Still, the patented Lee Thayer cosmic retribution denouement so aptly described by Mike Nevins is impressive in its own loopy way. In The Scrimshaw Millions the entire house of the murdered miser falls in on the investigators and suspects just after the killer, pressed by the intrepid detective Peter Clancy, makes his mad confession:

    The terrible cry of repudiation rang out in the desolate house, and as if the awful horror in it had terrible power there came a strange, wild shudder, a trembling through all the ancient walls, a hideous splitting crash, and the ceiling above their heads sagged downward, ripped across, and fell. [pp. 299-300]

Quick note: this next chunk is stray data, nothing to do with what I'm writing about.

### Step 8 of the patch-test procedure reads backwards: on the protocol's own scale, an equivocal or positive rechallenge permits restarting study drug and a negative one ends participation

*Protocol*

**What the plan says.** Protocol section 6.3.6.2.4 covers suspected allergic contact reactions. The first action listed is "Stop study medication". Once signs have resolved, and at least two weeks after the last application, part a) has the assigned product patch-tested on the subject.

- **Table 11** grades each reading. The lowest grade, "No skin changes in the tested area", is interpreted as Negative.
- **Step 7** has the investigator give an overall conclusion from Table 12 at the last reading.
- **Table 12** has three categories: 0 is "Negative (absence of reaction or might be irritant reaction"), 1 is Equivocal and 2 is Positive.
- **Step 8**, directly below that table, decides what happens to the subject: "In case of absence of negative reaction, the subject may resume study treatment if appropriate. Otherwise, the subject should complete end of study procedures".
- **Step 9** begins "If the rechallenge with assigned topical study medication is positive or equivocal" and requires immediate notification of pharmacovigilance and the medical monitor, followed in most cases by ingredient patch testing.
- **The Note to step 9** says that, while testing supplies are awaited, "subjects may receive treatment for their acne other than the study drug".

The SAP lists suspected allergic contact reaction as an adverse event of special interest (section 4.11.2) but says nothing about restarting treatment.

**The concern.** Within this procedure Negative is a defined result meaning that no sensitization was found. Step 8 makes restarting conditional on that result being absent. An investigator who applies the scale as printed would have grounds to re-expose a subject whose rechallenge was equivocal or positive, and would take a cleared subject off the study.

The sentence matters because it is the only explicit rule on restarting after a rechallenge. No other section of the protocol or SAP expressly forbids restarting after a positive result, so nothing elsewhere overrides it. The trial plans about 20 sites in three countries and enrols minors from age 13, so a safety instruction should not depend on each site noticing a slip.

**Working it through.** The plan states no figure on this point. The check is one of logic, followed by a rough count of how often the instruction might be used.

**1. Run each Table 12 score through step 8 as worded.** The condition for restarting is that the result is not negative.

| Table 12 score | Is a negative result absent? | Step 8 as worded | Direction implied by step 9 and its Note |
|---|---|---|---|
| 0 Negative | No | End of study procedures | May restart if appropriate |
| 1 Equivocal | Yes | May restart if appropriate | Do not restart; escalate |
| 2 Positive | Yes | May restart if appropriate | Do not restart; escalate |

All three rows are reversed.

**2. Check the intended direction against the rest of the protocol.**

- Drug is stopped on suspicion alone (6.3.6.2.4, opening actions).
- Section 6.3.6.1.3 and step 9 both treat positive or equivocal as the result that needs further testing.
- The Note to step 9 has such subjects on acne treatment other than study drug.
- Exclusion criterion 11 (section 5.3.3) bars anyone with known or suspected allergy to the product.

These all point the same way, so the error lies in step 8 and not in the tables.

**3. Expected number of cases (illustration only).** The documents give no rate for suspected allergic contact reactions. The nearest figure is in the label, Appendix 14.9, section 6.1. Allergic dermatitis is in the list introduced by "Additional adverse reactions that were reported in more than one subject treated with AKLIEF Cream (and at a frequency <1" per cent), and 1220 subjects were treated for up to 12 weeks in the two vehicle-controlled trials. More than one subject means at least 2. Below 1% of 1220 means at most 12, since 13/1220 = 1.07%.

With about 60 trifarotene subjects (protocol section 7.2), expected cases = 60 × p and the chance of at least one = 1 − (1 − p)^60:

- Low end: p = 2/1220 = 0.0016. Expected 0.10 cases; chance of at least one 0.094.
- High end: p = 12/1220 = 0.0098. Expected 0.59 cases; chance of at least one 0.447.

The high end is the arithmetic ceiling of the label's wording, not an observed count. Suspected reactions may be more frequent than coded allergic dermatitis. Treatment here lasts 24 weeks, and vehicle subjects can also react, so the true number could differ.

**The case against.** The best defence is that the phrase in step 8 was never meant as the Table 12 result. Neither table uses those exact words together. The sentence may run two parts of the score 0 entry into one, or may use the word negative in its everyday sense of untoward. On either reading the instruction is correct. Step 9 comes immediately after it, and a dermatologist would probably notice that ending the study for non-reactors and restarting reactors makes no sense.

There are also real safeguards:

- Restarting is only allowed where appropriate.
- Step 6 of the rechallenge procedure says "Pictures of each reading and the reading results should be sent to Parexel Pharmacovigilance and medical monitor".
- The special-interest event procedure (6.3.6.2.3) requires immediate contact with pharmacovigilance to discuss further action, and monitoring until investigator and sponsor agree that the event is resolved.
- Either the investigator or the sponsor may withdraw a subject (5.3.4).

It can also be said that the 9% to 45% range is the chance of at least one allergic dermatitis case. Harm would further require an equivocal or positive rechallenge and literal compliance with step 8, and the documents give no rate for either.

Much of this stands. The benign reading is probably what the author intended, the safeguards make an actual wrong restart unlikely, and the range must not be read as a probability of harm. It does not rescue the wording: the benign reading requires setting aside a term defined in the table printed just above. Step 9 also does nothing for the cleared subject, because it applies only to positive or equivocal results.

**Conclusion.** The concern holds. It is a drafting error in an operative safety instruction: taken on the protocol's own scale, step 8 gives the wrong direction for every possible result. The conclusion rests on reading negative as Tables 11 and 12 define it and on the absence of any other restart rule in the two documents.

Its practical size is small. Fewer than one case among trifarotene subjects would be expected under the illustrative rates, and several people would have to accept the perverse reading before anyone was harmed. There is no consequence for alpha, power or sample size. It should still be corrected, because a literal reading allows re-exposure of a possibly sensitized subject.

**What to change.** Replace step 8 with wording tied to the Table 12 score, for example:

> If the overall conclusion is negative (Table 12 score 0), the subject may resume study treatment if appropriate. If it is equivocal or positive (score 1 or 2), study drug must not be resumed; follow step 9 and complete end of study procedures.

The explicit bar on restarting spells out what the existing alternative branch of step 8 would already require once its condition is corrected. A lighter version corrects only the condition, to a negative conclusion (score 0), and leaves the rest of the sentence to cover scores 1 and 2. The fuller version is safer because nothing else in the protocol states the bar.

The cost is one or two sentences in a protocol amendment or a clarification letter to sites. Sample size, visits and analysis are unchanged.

Top that if you can, Agatha Christie and Hercule Poirot! Don’t tell me you’ve never wanted the roof to collapse on one of those drawing room lectures David Suchet gives in every darn one of his TV productions.

   Providentially, one might say, only the mad murderer is killed when the house collapses in The Scrimshaw Millions. The nice boy lives to marry the nice girl, the policemen survive to continue getting murder cases all wrong, and Wiggar escapes the wreckage to continue happily serving his mildly concussed master Peter Clancy in many another perhaps-something-less-than-entirely-enthralling Lee Thayer mystery.